Apple computers keep on gaining steam as PC users decide to switch. Some consumers are interested in experiencing the Apple ecosystem for the very first time. This change might be due to a change at work, recommendation of a friend or family member, the desire to be on a safer platform (think virus), a beautifully designed and crafted machine, or just simply to save money as Operating System and productivity software have no-charge upgrade path via personal Apple ID.
Probably, the most significant reasons to switch are integrations of all Apple devices across the board (iPad, iPhone, Apple Watch, Mac computers and accessories), and the easy to learn and intuitive ways of how to operate Macs.
Consumer surveys reveal that 20% of high-income earners are interested in making the switch. In this resource article, we highlight important changes to know about when considering a switch from a PC to the Mac platform. Let's get started!
The Changes That Should Make You Switch
1. You get a new operating system
Mac OS X, or simply macOS, powers current Mac computers, which is also by far the best version of Apple's operating system. Apple is known for constantly updating its OS, offering significant improvements with each new rollout.
From the very first OS X (which had versions nicknamed after big cats like Cheetah, Puma, Jaguar, Panther, Tiger, Leopard, and Lion) to the newer ones (now named after locations in California), Apple is continually making radical changes in the OS's architecture and UI design. Apple users get to enjoy a new OS release yearly.
Over the years, Apple has eased its installation restrictions on third-party apps for new, as well as refurbished Mac computers, as long as they meet OS X's compatibility requirements. Since 2017, the Apple productivity programs (Pages, Numbers, Keynote, iMovie, GarageBand) are FREE to all.
Because your Mac's OS allows other systems to work with it, you don't have to worry about particular software, website, or tool not working correctly on your machine. In fact, there's no limit to what you can do on your Mac since any product supported by OS X gives you full access to its features.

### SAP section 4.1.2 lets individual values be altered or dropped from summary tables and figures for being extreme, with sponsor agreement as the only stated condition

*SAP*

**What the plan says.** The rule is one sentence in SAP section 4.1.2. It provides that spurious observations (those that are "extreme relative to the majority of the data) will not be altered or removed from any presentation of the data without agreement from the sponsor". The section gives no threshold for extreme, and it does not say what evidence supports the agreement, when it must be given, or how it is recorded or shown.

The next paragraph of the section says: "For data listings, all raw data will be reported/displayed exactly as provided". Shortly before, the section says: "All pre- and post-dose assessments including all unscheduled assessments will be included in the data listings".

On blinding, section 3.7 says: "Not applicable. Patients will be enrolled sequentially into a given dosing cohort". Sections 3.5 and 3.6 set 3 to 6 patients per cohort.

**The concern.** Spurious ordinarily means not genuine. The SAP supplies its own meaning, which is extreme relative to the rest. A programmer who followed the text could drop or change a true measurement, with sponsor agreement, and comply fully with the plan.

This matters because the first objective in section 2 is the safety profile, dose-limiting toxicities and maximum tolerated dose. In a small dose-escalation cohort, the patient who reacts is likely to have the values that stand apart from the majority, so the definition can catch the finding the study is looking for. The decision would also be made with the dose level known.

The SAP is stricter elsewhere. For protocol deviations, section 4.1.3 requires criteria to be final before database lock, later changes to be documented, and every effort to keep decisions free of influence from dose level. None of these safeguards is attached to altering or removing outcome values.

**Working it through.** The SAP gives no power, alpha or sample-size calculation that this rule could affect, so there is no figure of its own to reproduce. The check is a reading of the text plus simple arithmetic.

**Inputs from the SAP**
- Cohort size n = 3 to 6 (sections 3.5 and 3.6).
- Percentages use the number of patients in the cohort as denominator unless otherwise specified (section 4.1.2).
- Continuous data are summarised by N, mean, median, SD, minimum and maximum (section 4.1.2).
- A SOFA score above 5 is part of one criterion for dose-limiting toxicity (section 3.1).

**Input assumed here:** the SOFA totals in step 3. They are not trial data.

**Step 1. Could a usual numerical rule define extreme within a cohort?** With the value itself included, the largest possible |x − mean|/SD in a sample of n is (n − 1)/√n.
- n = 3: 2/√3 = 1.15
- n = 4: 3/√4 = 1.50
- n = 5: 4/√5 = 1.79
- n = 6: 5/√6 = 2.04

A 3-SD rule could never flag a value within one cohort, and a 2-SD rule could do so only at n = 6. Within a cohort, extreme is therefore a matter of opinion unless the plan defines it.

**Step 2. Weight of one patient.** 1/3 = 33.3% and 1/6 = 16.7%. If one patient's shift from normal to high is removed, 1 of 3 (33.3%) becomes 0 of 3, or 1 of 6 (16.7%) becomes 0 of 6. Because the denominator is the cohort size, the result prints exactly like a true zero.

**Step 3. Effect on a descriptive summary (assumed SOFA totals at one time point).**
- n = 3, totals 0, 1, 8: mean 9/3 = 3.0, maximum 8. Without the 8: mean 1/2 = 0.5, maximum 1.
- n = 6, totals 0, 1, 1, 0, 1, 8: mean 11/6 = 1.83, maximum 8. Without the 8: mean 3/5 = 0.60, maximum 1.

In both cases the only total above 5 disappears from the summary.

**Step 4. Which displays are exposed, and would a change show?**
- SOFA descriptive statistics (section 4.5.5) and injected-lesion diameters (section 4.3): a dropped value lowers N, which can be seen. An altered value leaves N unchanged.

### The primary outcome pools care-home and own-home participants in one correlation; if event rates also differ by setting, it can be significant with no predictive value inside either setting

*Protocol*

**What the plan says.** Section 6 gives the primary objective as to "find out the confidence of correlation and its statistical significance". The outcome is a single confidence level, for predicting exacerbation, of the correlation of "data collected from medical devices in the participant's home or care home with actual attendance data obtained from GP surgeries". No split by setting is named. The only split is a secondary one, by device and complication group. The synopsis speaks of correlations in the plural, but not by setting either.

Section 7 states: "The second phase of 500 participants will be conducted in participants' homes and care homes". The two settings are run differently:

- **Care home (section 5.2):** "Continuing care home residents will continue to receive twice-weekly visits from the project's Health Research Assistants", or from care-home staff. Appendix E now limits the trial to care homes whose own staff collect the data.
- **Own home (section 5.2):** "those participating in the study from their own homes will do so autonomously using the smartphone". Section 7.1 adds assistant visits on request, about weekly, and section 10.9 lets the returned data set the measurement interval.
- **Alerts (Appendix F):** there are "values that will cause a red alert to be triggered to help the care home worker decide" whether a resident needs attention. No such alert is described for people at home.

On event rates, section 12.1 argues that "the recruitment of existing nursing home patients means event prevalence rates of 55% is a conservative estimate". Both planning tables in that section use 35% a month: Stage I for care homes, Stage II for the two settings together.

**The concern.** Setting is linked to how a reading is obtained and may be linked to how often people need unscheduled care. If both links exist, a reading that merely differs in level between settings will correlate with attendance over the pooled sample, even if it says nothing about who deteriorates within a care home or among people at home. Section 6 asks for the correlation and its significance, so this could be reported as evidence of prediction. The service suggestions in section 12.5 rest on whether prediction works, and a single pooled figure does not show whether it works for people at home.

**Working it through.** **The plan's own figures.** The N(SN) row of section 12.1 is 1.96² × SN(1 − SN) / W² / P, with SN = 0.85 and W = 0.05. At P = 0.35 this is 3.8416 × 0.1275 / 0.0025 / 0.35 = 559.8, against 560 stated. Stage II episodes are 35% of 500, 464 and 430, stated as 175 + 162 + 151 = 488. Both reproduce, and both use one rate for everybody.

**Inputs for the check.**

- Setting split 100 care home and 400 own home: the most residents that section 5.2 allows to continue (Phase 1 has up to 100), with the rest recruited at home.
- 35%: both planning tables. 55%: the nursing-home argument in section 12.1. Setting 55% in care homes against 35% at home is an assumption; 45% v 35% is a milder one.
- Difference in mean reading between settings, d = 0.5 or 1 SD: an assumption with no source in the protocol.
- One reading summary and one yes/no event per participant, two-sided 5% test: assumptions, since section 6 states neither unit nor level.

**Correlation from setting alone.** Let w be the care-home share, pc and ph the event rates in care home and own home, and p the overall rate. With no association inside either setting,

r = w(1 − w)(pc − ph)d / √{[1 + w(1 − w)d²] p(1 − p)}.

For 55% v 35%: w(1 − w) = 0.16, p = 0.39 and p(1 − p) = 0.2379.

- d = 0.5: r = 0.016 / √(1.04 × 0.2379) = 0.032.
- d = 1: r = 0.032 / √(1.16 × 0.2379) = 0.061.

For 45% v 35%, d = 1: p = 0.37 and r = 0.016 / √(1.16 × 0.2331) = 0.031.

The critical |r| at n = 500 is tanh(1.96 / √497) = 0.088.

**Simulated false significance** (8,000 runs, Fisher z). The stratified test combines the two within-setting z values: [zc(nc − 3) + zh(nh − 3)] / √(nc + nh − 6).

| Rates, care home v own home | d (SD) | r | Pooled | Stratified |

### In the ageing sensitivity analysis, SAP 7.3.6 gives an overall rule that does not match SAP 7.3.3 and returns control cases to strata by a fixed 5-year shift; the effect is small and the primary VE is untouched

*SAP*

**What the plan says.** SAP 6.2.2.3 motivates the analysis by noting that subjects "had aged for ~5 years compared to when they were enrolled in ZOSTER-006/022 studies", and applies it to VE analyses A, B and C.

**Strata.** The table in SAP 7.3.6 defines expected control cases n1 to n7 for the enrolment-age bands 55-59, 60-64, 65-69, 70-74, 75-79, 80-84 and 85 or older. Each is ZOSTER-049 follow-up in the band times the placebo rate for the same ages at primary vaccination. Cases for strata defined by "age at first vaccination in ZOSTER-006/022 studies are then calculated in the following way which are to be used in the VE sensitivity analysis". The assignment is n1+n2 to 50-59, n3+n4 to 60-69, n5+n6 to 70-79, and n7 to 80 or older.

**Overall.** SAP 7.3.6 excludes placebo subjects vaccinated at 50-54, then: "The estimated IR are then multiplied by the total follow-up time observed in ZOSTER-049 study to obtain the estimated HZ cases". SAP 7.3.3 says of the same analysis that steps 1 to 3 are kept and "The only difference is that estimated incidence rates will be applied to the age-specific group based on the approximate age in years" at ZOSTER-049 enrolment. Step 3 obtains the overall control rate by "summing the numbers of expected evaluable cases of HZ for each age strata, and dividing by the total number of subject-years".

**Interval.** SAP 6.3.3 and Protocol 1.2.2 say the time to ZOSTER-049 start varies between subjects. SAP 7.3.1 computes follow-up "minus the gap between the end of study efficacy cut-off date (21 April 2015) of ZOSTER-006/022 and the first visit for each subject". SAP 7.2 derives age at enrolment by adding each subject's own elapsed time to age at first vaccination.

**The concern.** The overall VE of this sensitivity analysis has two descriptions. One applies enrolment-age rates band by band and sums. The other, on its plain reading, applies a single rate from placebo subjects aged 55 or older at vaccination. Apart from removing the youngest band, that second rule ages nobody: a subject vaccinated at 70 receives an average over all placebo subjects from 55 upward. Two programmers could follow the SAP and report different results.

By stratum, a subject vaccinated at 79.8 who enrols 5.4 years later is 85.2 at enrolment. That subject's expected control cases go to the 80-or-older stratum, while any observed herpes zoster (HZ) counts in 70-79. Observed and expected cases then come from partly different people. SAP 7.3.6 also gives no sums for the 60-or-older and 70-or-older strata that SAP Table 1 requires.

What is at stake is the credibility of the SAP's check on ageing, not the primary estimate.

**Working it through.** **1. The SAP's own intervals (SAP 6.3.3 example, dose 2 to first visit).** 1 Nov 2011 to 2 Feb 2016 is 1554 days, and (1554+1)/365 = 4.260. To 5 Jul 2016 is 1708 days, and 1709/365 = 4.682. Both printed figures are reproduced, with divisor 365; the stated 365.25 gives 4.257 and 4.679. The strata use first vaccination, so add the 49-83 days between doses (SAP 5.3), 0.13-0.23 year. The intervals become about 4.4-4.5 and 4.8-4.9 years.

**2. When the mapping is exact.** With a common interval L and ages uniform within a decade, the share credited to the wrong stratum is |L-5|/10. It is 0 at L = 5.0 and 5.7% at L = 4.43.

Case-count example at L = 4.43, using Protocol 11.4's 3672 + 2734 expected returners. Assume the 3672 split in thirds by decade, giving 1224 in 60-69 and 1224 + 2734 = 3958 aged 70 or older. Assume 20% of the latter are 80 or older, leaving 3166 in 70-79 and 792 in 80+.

2. You get rid of drivers on your computer
One of the most distinctive features of Apple computers is that they have a very efficient and hardworking software built into the hardware. As such, there's no need to install any drivers and you can immediately use your Mac right out of the box.
As long as you have the OS installed, your Mac automatically sets up everything—from sound to graphics and accessories—without you having to search for the right driver to make all the components of your computer work alongside one another.
PCs pale in comparison, as you can see from the image below, in which you need a complete set of drivers for just about every peripheral on your computer.
3. You use force touch technology
Go freestyle with the force touch trackpad and give your fingers plenty of room to gesture and click. Force sensors underneath the surface of the trackpad allow it to click anywhere while detecting subtle changes in the amount of pressure applied. Comfortable trackpad design enables easy scrolling and swiping through content.
4. Customize your trackpad
Have it your way - you can configure your trackpad via the System Preferences to help your Mac tell exactly what gesture you're trying to perform.
For instance, you can signal to your Mac to interpret a click as a secondary click when two of your fingers are resting on the trackpad, allowing you to send input data to your laptop in a manner that's quick, precise, and familiar to you.
5. You don't need security software anymore
Unlike PCs, Macs typically don't need to run any additional security software to detect a virus or malware that's trying to get into your computer as the OS is designed fundamentally different (it safeguards you from the get go) than that of a PC.
Software applications that offer to keep your Mac safe are not required, as you'll be able to catch incoming malicious files and delete them right away.